The ‘yes, but’ approach: Terry’s conscience has been awakened by Joey’s death, Edie and Father Barry, but it is ultimately his brother’s murder that compels him to testify.
Terry is morally compromised; he is portrayed initially (and indeed for most of the film) as a troubled man, wrestling with his conscience.
His portrayal of a troubled man is aided by the actor’s facial expressions, his body language (slumping/arms folded), which suggests he has been wounded/pained and the director’s choice to (especially in the scene where he is first questioned by the detectives from the Crime Commission) rarely shoot Brando from a front on angle; choosing instead a profile shot for ambiguity. Furthermore, his attire separates him from the mob – he is a part of it, but separate. The scar on his eye – scarred…He loses count – troubled mind.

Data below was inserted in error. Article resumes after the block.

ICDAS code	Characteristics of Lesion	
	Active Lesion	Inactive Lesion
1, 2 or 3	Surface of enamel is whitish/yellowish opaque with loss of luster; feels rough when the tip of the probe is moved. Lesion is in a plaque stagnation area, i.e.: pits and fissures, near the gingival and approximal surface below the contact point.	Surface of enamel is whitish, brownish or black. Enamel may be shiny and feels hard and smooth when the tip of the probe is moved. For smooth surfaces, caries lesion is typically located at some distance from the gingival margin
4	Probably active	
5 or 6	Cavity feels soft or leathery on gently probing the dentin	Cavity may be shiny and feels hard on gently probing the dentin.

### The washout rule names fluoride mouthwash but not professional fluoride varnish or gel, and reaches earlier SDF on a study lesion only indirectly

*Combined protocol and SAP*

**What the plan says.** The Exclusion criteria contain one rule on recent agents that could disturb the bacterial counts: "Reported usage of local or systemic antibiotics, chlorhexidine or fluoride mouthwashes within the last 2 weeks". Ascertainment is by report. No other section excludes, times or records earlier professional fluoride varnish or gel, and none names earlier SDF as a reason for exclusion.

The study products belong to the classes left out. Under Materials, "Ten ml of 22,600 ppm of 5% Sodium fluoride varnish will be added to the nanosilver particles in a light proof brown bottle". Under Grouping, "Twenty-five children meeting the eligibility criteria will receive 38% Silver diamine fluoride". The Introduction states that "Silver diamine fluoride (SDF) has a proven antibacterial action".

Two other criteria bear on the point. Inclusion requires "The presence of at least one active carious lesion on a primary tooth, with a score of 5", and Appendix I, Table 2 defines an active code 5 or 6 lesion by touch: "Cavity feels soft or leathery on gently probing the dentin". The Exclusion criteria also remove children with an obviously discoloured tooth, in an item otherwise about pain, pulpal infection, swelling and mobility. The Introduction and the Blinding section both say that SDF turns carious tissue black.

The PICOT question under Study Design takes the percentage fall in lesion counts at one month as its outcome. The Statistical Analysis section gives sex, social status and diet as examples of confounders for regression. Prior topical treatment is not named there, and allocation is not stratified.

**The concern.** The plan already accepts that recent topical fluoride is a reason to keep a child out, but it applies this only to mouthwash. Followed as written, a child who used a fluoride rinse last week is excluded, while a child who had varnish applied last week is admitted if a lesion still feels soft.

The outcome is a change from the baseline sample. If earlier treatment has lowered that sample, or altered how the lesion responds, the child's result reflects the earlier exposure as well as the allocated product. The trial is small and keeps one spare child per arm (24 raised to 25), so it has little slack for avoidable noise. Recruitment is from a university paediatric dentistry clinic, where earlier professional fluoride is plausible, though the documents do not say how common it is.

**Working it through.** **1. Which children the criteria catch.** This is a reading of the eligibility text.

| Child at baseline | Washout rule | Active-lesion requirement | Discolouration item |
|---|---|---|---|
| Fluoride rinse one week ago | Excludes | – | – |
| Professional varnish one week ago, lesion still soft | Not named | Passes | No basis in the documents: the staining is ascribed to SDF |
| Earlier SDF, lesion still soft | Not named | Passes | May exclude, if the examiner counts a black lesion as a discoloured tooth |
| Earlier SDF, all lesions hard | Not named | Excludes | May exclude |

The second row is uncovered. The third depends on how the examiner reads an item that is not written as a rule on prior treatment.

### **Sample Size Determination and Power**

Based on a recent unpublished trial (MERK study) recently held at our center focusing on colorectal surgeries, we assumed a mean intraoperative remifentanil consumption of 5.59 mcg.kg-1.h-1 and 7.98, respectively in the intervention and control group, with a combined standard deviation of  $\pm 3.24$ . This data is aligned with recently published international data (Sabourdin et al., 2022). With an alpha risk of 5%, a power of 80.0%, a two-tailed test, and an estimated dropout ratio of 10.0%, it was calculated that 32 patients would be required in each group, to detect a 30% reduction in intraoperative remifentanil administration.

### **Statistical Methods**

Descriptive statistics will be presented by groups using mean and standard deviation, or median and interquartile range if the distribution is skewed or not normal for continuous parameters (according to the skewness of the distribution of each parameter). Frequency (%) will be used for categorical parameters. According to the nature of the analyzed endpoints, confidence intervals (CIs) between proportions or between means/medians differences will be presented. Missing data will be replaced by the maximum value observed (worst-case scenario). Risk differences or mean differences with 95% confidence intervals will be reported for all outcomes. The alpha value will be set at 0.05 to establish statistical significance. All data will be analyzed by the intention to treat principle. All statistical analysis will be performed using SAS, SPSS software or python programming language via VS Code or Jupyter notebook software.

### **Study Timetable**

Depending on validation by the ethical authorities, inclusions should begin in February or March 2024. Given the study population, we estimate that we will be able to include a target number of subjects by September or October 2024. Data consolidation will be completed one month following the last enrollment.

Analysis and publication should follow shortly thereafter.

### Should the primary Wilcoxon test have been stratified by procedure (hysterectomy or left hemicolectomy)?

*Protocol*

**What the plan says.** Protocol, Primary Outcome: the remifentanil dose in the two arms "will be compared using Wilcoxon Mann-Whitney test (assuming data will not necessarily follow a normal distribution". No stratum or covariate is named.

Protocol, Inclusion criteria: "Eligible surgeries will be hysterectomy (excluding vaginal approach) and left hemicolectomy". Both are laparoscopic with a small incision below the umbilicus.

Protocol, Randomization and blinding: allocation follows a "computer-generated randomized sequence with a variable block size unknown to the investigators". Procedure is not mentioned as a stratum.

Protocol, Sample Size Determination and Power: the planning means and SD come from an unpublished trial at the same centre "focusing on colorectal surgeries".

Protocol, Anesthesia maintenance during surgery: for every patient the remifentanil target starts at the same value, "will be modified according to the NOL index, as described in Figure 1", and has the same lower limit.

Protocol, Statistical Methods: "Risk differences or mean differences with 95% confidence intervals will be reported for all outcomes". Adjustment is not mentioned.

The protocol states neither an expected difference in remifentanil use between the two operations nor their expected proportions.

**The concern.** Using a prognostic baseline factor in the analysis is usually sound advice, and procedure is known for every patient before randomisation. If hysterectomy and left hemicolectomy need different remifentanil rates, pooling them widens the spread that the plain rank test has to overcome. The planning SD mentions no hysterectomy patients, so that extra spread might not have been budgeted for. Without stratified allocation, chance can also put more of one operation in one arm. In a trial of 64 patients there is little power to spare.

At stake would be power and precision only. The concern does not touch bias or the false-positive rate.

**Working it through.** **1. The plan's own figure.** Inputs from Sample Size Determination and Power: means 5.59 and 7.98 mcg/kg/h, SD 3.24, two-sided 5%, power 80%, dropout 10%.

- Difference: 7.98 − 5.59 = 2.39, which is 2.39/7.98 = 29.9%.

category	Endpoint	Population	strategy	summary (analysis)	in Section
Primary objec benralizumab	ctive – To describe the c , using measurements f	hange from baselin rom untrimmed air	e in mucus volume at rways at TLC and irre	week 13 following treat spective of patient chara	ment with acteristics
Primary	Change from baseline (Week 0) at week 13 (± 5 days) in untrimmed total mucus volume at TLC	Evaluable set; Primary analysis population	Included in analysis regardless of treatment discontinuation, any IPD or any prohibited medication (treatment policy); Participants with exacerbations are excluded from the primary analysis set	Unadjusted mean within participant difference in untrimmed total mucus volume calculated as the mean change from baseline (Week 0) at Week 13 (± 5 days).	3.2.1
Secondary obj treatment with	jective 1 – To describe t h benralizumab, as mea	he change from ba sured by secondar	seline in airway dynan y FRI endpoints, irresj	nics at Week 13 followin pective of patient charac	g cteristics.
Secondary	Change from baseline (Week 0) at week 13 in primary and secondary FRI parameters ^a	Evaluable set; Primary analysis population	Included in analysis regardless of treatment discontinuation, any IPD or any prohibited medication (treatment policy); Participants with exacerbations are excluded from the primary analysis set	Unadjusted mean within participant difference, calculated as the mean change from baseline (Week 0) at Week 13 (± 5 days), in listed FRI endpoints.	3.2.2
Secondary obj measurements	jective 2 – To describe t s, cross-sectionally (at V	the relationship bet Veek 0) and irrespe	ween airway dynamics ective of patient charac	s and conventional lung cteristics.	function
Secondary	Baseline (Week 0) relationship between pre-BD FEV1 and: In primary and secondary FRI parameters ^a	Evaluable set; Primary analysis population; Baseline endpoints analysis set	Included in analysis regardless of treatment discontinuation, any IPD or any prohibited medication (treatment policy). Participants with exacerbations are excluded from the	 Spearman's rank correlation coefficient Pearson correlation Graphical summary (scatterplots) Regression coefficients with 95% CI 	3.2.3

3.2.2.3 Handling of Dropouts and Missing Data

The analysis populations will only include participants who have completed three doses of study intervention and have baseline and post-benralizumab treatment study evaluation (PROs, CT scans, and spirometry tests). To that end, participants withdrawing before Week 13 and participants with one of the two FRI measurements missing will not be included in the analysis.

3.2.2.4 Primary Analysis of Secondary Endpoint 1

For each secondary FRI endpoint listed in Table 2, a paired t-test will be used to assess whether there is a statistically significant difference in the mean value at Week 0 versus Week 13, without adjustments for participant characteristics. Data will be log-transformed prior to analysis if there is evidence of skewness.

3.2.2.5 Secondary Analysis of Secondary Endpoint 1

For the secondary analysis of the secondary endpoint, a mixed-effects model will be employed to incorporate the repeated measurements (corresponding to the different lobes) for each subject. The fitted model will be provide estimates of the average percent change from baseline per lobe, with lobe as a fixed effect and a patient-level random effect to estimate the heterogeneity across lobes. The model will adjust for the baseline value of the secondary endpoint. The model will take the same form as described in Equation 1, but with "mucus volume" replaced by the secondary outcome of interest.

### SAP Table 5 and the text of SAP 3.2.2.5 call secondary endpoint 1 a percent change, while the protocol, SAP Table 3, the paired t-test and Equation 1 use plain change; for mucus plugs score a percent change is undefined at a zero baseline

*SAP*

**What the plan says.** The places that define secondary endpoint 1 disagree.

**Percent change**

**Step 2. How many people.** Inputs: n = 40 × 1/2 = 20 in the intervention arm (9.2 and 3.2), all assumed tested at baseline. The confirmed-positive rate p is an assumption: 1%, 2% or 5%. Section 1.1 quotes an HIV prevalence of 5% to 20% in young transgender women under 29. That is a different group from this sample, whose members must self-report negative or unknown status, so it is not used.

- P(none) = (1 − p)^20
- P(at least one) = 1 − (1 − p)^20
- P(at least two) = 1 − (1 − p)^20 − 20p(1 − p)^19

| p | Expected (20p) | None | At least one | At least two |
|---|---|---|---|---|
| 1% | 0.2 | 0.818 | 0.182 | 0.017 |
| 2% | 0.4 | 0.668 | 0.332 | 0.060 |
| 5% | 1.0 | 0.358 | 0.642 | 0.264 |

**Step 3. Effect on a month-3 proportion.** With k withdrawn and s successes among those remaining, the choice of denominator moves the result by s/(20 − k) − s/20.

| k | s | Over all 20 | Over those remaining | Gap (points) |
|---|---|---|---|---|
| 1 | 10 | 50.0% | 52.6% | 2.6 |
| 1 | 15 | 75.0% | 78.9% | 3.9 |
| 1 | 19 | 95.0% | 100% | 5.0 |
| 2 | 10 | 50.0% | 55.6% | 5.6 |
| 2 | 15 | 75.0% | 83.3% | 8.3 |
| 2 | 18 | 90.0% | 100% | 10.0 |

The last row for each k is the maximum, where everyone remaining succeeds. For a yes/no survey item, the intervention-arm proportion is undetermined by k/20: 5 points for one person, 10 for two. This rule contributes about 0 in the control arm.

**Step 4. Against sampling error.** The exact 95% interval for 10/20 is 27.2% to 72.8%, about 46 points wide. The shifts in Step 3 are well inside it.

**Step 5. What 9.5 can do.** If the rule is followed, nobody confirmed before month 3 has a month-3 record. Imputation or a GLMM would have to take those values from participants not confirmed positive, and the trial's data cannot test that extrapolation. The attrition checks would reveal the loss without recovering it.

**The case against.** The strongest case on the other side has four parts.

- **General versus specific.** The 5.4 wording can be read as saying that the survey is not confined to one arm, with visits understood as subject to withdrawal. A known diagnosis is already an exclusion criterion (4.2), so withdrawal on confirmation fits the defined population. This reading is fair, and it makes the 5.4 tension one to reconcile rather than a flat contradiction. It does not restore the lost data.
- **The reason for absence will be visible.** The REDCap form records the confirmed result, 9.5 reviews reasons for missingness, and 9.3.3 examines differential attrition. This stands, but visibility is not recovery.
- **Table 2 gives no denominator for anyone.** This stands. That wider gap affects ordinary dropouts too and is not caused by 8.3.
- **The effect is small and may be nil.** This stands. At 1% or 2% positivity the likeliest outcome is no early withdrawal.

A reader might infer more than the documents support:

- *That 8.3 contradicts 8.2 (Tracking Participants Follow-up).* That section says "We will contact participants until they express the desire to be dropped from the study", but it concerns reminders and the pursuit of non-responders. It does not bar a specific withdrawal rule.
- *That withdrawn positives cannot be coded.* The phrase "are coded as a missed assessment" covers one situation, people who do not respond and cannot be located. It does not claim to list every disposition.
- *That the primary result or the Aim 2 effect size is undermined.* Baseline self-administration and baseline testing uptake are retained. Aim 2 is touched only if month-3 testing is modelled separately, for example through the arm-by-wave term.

Doyle’s death – begins his trouble…His ‘conscience’ is troubled – we clearly see this.
Father Barry and Edie alert him to his conscience and indeed a collective conscience.
Kayo’s death and f. Barry’s speech about ‘crucifixion’ articulate how Terry feels about his moral dilemma.
“I’ve been rattin’ on myself all these years and I didn’t even know it.” Terry has broken the code of being honest with himself. Friendly’s collective ‘us’ vs. Terry’s individual ‘I’…
Anger equates to revenge which is personal in nature; significantly, it is F. Barry who encourages/convinces Terry to fight him “in the courts”; thus, it is Terry’s awakened conscience that convinces him to testify “You wanna fix him for what he did to Charley and a dozen other men? Don’t fight him in the streets like a hoodlum, fight him in the courts!” – encourages him not to be a bum about it…. ‘with the truth, as you know the truth’.
Appeals to his former profession – boxing – using appropriate language also compel him to stand up.